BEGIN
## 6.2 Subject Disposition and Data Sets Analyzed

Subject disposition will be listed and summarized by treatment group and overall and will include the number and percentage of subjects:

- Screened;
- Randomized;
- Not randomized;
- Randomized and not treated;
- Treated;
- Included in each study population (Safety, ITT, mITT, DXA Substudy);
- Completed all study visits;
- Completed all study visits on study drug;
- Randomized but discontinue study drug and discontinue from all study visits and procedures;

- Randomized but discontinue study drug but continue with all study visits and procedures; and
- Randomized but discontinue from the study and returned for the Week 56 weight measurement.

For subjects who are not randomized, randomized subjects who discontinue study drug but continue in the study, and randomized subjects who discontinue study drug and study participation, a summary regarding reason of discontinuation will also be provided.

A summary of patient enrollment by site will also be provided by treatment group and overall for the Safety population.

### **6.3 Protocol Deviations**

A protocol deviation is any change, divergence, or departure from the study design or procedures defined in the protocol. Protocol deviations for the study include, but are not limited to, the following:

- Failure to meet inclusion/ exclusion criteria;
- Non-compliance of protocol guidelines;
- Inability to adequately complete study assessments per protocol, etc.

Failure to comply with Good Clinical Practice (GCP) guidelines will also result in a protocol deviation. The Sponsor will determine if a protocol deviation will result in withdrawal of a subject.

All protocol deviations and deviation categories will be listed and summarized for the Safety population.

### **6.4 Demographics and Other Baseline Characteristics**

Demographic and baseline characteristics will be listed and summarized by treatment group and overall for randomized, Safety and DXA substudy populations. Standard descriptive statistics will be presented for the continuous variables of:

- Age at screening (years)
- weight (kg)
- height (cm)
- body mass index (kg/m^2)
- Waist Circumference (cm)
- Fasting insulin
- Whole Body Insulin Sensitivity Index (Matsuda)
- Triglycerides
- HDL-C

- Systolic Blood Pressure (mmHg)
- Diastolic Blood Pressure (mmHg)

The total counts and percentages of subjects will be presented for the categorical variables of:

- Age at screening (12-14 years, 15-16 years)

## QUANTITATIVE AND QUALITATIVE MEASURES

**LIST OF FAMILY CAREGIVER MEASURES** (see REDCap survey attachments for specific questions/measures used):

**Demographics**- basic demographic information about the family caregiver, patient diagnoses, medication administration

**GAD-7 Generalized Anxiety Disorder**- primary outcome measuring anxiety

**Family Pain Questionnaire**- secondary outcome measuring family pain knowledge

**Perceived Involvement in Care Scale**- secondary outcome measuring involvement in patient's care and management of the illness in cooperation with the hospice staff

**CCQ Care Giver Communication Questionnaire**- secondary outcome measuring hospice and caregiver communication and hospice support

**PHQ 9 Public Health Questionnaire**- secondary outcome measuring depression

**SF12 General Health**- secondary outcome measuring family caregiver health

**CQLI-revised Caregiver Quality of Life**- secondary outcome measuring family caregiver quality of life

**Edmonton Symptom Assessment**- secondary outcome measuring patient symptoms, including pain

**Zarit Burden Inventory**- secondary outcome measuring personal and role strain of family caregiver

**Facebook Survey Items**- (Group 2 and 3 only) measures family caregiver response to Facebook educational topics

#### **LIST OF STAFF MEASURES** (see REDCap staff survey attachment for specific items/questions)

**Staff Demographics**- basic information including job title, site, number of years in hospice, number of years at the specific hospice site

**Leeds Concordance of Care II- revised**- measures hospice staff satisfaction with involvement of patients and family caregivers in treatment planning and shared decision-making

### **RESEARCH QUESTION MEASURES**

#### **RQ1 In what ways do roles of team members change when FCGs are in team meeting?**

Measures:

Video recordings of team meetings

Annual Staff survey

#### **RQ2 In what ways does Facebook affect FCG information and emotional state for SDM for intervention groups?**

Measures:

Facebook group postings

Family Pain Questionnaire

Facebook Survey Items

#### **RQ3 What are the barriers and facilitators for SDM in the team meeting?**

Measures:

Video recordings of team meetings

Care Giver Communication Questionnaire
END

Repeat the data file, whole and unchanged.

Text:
## 6.2 Subject Disposition and Data Sets Analyzed

Subject disposition will be listed and summarized by treatment group and overall and will include the number and percentage of subjects:

- Screened;
- Randomized;
- Not randomized;
- Randomized and not treated;
- Treated;
- Included in each study population (Safety, ITT, mITT, DXA Substudy);
- Completed all study visits;
- Completed all study visits on study drug;
- Randomized but discontinue study drug and discontinue from all study visits and procedures;

- Randomized but discontinue study drug but continue with all study visits and procedures; and
- Randomized but discontinue from the study and returned for the Week 56 weight measurement.

For subjects who are not randomized, randomized subjects who discontinue study drug but continue in the study, and randomized subjects who discontinue study drug and study participation, a summary regarding reason of discontinuation will also be provided.

A summary of patient enrollment by site will also be provided by treatment group and overall for the Safety population.

### **6.3 Protocol Deviations**

A protocol deviation is any change, divergence, or departure from the study design or procedures defined in the protocol. Protocol deviations for the study include, but are not limited to, the following:

- Failure to meet inclusion/ exclusion criteria;
- Non-compliance of protocol guidelines;
- Inability to adequately complete study assessments per protocol, etc.

Failure to comply with Good Clinical Practice (GCP) guidelines will also result in a protocol deviation. The Sponsor will determine if a protocol deviation will result in withdrawal of a subject.

All protocol deviations and deviation categories will be listed and summarized for the Safety population.

### **6.4 Demographics and Other Baseline Characteristics**

Demographic and baseline characteristics will be listed and summarized by treatment group and overall for randomized, Safety and DXA substudy populations. Standard descriptive statistics will be presented for the continuous variables of:

- Age at screening (years)
- weight (kg)
- height (cm)
- body mass index (kg/m^2)
- Waist Circumference (cm)
- Fasting insulin
- Whole Body Insulin Sensitivity Index (Matsuda)
- Triglycerides
- HDL-C

- Systolic Blood Pressure (mmHg)
- Diastolic Blood Pressure (mmHg)

The total counts and percentages of subjects will be presented for the categorical variables of:

- Age at screening (12-14 years, 15-16 years)

## QUANTITATIVE AND QUALITATIVE MEASURES

**LIST OF FAMILY CAREGIVER MEASURES** (see REDCap survey attachments for specific questions/measures used):

**Demographics**- basic demographic information about the family caregiver, patient diagnoses, medication administration

**GAD-7 Generalized Anxiety Disorder**- primary outcome measuring anxiety

**Family Pain Questionnaire**- secondary outcome measuring family pain knowledge

**Perceived Involvement in Care Scale**- secondary outcome measuring involvement in patient's care and management of the illness in cooperation with the hospice staff

**CCQ Care Giver Communication Questionnaire**- secondary outcome measuring hospice and caregiver communication and hospice support

**PHQ 9 Public Health Questionnaire**- secondary outcome measuring depression

**SF12 General Health**- secondary outcome measuring family caregiver health

**CQLI-revised Caregiver Quality of Life**- secondary outcome measuring family caregiver quality of life

**Edmonton Symptom Assessment**- secondary outcome measuring patient symptoms, including pain

**Zarit Burden Inventory**- secondary outcome measuring personal and role strain of family caregiver

**Facebook Survey Items**- (Group 2 and 3 only) measures family caregiver response to Facebook educational topics

#### **LIST OF STAFF MEASURES** (see REDCap staff survey attachment for specific items/questions)

**Staff Demographics**- basic information including job title, site, number of years in hospice, number of years at the specific hospice site

**Leeds Concordance of Care II- revised**- measures hospice staff satisfaction with involvement of patients and family caregivers in treatment planning and shared decision-making

### **RESEARCH QUESTION MEASURES**

#### **RQ1 In what ways do roles of team members change when FCGs are in team meeting?**

Measures:

Video recordings of team meetings

Annual Staff survey

#### **RQ2 In what ways does Facebook affect FCG information and emotional state for SDM for intervention groups?**

Measures:

Facebook group postings

Family Pain Questionnaire

Facebook Survey Items

#### **RQ3 What are the barriers and facilitators for SDM in the team meeting?**

Measures:

Video recordings of team meetings

Care Giver Communication Questionnaire